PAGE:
by Christine Guerra
The courts were reserved—Tuesday nights for the men’s tennis team and Wednesday mornings for the women’s team. After the children had gone to school and the husbands to work, the women would put on short white skirts and gold bracelets. They each drove, one lone head in the minivan, and waited together at the end of the court. They pulled their husbands’ green beer bottles out of the trash and said, “Do you believe them? Glass on the court. What were they thinking?”
“They weren’t thinking.”
“I’ll have a talk with my Harry tonight.”
“If it breaks and gets in the surface, you can never get it out.”
“This is the reason we have a charter.”
“Glass,” Delia said.
They would play until the sun rose above the tree line, till the cool of the morning started to burn off. Not competitive like the men. The men played in the heat. Their shirts would stick, and they would pull them out by the tails to rearrange the beads on their swarthy faces. The men threw away their game balls after a match, considering all the sport to have been smashed out of them by their mighty strokes, but the women pulled the cans of balls out of the trash the next morning, used them for practice, and found they still bounced.
Delia shook her head with the rest of them when they talked about the men. Her husband didn’t play tennis with the neighborhood. He preferred racquetball at the health club. He wouldn’t stand out in the cul-de-sac with the other men on Saturdays, either, and talk about whatever it was those men talked about. Delia didn’t understand this about Paul. The men always looked so friendly. They were older; you could see the shine of their scalps through the wisps of hair. They were stable. When they mowed their lawns, you could tell how far along they were or whether they had done the back first by how much red sunburn showed through their hair. Paul paid a teenager from the next street over to keep the yard. Delia asked him to do it himself, just once, and said she would bring him lemonade when he stopped to change the bag. He told her she could take lemonade to the teenager.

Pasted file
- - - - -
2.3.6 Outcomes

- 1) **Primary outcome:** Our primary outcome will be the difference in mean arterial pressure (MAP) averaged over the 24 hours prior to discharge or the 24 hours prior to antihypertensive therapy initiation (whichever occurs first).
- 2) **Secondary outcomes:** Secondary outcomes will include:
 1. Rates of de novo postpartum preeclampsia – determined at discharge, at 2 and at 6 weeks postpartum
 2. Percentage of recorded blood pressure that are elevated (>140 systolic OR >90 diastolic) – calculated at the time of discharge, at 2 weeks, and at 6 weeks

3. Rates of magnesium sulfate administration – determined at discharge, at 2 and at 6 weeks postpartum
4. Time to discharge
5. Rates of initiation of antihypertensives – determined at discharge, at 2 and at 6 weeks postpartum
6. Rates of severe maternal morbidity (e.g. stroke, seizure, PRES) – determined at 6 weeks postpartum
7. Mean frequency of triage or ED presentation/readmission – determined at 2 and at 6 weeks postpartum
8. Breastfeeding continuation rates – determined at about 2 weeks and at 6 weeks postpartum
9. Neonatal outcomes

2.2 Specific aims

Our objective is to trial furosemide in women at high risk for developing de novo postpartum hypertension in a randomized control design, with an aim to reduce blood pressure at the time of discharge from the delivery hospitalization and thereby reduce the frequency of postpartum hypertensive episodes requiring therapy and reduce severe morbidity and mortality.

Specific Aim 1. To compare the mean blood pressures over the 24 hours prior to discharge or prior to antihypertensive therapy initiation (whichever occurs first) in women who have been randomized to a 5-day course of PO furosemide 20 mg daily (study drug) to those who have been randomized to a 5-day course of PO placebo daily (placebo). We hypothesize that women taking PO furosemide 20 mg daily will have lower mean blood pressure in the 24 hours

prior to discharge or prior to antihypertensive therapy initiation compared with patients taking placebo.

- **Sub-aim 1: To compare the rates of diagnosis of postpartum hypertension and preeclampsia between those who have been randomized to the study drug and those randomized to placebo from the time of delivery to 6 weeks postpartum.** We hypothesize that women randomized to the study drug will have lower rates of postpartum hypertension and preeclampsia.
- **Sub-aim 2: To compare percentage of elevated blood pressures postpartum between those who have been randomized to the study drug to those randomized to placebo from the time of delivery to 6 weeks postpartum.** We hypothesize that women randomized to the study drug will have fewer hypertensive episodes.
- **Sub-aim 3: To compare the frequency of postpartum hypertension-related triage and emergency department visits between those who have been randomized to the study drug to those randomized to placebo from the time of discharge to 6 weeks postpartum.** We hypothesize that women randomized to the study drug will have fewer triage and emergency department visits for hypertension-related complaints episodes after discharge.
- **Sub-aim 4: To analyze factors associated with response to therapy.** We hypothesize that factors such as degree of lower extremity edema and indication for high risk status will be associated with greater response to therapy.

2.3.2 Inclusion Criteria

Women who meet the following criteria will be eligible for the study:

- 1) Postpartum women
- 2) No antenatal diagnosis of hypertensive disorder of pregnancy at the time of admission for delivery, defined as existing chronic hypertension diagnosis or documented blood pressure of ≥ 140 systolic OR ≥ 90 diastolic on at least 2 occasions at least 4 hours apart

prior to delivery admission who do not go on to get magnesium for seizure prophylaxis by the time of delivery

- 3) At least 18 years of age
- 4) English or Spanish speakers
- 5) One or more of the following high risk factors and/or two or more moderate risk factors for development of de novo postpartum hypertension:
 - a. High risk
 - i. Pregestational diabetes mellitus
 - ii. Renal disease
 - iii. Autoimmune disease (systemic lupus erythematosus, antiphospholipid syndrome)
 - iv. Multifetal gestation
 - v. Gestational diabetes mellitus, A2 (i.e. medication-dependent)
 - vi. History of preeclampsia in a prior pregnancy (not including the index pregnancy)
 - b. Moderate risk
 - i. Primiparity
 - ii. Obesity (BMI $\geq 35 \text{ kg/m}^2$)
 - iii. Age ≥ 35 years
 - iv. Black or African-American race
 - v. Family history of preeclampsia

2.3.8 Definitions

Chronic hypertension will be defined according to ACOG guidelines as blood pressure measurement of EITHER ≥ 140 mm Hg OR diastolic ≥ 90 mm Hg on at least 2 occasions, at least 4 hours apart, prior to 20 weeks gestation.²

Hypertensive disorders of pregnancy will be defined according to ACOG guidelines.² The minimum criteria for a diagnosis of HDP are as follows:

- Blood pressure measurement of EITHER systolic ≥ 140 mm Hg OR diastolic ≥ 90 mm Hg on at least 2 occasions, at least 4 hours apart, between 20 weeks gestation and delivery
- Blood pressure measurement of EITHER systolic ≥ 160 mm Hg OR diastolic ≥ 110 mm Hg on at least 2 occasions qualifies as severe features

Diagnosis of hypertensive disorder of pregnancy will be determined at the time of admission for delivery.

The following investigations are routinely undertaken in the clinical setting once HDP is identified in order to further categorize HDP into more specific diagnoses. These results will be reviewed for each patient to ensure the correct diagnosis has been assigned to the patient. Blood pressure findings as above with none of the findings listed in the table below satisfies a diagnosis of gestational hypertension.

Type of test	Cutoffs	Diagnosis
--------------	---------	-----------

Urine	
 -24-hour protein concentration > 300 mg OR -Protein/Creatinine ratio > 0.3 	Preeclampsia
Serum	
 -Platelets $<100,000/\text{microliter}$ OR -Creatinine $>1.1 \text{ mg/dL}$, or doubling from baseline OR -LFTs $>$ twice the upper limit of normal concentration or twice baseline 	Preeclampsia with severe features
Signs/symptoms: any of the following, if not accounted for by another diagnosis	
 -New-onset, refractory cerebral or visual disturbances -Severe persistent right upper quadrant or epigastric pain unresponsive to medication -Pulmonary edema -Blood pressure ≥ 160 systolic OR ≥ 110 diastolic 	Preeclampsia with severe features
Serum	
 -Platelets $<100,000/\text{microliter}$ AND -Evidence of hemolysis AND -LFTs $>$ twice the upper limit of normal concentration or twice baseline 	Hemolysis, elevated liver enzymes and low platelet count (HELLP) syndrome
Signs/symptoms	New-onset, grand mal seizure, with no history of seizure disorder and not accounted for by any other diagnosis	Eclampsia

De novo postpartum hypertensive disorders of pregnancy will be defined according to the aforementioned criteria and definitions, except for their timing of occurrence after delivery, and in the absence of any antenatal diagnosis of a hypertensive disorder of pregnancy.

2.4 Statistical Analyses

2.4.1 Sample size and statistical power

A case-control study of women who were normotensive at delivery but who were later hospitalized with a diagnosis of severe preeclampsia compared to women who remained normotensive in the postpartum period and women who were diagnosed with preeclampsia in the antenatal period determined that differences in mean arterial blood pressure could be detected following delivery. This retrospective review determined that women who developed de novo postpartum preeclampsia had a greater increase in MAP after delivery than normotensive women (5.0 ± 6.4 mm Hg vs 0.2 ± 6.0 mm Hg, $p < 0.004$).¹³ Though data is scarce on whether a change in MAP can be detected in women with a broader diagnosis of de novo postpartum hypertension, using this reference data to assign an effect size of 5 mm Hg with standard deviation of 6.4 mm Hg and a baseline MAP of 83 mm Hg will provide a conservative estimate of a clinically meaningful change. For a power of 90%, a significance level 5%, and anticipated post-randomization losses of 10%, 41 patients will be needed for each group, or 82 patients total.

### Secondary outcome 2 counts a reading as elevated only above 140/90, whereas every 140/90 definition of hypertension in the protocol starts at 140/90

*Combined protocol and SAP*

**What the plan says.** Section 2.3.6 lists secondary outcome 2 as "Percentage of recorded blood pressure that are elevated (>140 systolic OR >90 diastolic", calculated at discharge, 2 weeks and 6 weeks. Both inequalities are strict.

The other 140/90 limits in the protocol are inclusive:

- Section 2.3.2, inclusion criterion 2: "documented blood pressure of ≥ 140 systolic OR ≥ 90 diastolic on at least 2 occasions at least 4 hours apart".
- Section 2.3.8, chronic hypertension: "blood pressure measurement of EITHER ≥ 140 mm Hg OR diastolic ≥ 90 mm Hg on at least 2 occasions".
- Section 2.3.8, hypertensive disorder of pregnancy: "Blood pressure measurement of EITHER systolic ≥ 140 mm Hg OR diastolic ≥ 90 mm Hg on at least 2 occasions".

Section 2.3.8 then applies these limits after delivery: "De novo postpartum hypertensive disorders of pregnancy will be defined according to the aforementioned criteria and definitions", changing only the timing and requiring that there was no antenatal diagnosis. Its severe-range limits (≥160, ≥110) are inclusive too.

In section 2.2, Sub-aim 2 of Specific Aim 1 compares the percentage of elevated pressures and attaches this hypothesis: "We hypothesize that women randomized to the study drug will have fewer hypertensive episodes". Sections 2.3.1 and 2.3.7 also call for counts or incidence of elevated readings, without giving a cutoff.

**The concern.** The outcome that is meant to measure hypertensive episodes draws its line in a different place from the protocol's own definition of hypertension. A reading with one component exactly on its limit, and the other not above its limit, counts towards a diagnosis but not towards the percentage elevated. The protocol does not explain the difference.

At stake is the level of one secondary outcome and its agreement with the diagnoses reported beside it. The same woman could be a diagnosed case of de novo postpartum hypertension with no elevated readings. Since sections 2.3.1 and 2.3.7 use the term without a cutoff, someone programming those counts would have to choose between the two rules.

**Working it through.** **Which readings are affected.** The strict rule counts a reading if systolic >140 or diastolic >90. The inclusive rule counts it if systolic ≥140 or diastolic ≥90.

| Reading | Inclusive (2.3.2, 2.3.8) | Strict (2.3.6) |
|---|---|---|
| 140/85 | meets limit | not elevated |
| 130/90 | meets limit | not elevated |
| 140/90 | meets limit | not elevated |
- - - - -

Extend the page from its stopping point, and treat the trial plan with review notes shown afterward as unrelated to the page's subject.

Sonya lived in the stucco house with dormer windows on the corner. She invited Delia to the team. “Come wheeze with the old ladies,” she said. “Lend us some youth.” Sonya came from Norway with her husband and talked as though she had something in her mouth. Delia let the words go into every part of her mouth, especially when she spoke with Sonya, as if she could improve her accent by example. Sonya was an atheist—Delia half-expected her to be a shoplifter or a child abuser.
There was an order to things, Delia thought. Baptists were at the top, the most virtuous. Under them were the Methodists, then Catholics and Jews. Below them, populating the prisons, were the cultists and atheists. Delia had never met anyone in prison. The farthest she’d ever been from the Chatahoochee River was New York City. She had gone there on a theater trip when she was nineteen. It was an ungodly city, a Sodom, a Gomorrah. She hadn’t been mugged, but a waiter padded their bill. To her it was the same. Best to stay in your own pond, she thought. She did not believe in evolution. Fish should stay fish.
Paul had lived in California for a year, before his father repented. That was when Paul was twelve. Paul said that before he met Delia, he had wanted to live in San Francisco, but that Delia had helped him to see what he really wanted. He still thought it was a nice place to visit. Delia was working on that.
The tennis coach was a short Jewish boy who lived in the city and drove a VW Rabbit the color of an under-ripe lemon. “Ladies,” he always said. “Ladies.” He was raised in South Carolina. You could tell. “Ladies, let’s get those racquets up.” He had hair on his arms and very white teeth. He smiled like a toothpaste model. His 1eg muscles were bunched. Sometimes, Delia would catch herself watching him walk, his calves swelling and smoothing.